Rescue effort to save godwit eggs


The unseasonably wet April has caused problems for nesting birds on the Cambridgeshire and Norfolk washlands, including the area's breeding Black-tailed Godwits, the RSPB and Wildfowl and Wetlands Trust (WWT) have revealed.

The soggy conditions have left the Nene and Ouse Washes unusually full of water for the time of year, forcing large numbers of birds to nest away from the safety of the reserves. Conservationists have discovered clutches of Black-tailed Godwit eggs on nearby farmland. The eggs have become stuck in mud, sparking fears for the overall success of the 2018 breeding season and consequently the species' future.

However, farmers and conservationists teamed up to save a total of 32 eggs, which were collected from arable land and are now in incubators at Welney WWT, Norfolk, as part of pioneering conservation scheme Project Godwit.

Several clutches of Black-tailed Godwit eggs have been found in wet, muddy fields – far from ideal incubating conditions (WWT).

Hannah Ward, RSPB Project Manager at Project Godwit, said: "The Nene and Ouse Washes in the Fens are two of just a handful of sites in the UK where Black-tailed Godwits breed.

"Historically, they nest on the washes, but the high water has forced them onto wheat fields, where eggs have been fused to the mud and the tall crops conceal potential predators. Due to the conditions these eggs have been subjected to, we are anticipating a reduction in the numbers of eggs that hatch."

Conservationists have been using a technique known as headstarting – raising young birds from eggs collected in the wild – to help boost the British godwit population. The species' numbers at the Ouse Washes are critically low, but it's hoped that headstarting, combined with the creation of extra wetland habitat, could ultimately restore the population to the counts seen in the 1970s. The Ouse and Nene Washes in the Fens are artificial wetlands, created in the 18th century, to drain the surrounding land for farming.

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Nesting in arable fields is suboptimal for Black-tailed Godwits, as the cover can conceal predators (W.Schulenburg).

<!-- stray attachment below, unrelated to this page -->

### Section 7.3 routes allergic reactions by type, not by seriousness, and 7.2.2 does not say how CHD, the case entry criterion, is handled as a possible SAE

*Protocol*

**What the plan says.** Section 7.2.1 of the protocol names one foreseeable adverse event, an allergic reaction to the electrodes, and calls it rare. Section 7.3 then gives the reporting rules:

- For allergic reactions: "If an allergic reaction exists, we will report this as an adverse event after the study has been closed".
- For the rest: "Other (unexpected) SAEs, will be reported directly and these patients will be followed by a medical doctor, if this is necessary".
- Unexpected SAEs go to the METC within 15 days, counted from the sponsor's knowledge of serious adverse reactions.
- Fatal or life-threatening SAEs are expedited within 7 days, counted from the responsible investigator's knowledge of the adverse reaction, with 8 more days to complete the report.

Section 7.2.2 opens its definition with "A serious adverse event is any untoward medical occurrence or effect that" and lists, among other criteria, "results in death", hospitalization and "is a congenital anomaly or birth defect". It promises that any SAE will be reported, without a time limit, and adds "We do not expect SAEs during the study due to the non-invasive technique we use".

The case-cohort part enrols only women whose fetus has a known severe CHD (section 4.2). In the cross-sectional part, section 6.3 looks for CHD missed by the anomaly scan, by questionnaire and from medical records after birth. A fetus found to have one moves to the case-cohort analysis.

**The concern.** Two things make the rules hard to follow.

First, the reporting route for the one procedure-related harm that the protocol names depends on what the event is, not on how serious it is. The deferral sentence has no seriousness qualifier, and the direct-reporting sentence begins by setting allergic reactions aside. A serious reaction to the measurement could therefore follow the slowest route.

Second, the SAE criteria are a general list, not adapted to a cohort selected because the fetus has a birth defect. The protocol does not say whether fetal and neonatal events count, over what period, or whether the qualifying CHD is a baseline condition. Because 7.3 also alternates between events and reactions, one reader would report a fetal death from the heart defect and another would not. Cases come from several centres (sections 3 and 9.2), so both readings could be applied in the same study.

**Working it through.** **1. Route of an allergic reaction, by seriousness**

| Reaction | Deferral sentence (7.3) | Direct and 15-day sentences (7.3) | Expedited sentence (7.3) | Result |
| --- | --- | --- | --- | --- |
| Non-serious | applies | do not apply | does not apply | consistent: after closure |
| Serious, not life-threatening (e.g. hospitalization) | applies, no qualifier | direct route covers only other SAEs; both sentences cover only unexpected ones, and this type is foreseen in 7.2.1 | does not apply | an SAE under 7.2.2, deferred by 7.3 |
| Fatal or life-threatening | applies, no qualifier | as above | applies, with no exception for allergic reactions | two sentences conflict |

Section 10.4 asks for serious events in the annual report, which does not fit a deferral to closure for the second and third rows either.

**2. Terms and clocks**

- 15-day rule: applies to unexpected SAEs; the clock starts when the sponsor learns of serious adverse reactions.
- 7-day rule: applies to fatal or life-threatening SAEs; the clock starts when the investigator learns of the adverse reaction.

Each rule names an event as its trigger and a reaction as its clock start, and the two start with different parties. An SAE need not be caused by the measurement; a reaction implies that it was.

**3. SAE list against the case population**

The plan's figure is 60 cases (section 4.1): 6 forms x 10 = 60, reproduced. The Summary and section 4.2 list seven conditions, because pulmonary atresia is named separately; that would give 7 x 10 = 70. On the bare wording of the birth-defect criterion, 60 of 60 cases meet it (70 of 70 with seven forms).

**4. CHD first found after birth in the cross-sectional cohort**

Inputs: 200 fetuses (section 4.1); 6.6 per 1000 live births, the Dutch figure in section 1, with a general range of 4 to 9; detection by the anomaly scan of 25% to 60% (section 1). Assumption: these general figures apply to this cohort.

Leigh Marshall, Centre Manager at Welney WWT, said: "The change in climate, as well as pressures from increased run-off from housing developments upstream, means we are getting excess water later in the year, particularly when ground-nesting birds are using the Ouse and Nene Washes in spring and early summer.

"Flooding traditionally used to occur in winter, but over the past 20 years we are seeing an increasing shift to spring, affecting the two wetlands, which are the most important sites for breeding waders in the UK. The provision of more sustainable drainage systems along the catchment area would help wetlands sites like the Ouse and Nene Washes."

To address this, the WWT has created a new nature reserve next to Welney adjacent to the Ouse Washes, which provides safe godwit breeding areas. The RSPB is creating and improving similar sites at other locations around the washes.

Headstarting is just one aspect of Project Godwit, which also focuses on monitoring, habitat management and trialling conservation techniques. Any sightings of headstarted godwits can be registered at projectgodwit.org.uk, where more information on the project can also be found.

This aerial photo of Welney WWT, Norfolk, illustrates just how flooded the washes remained into April (WWT).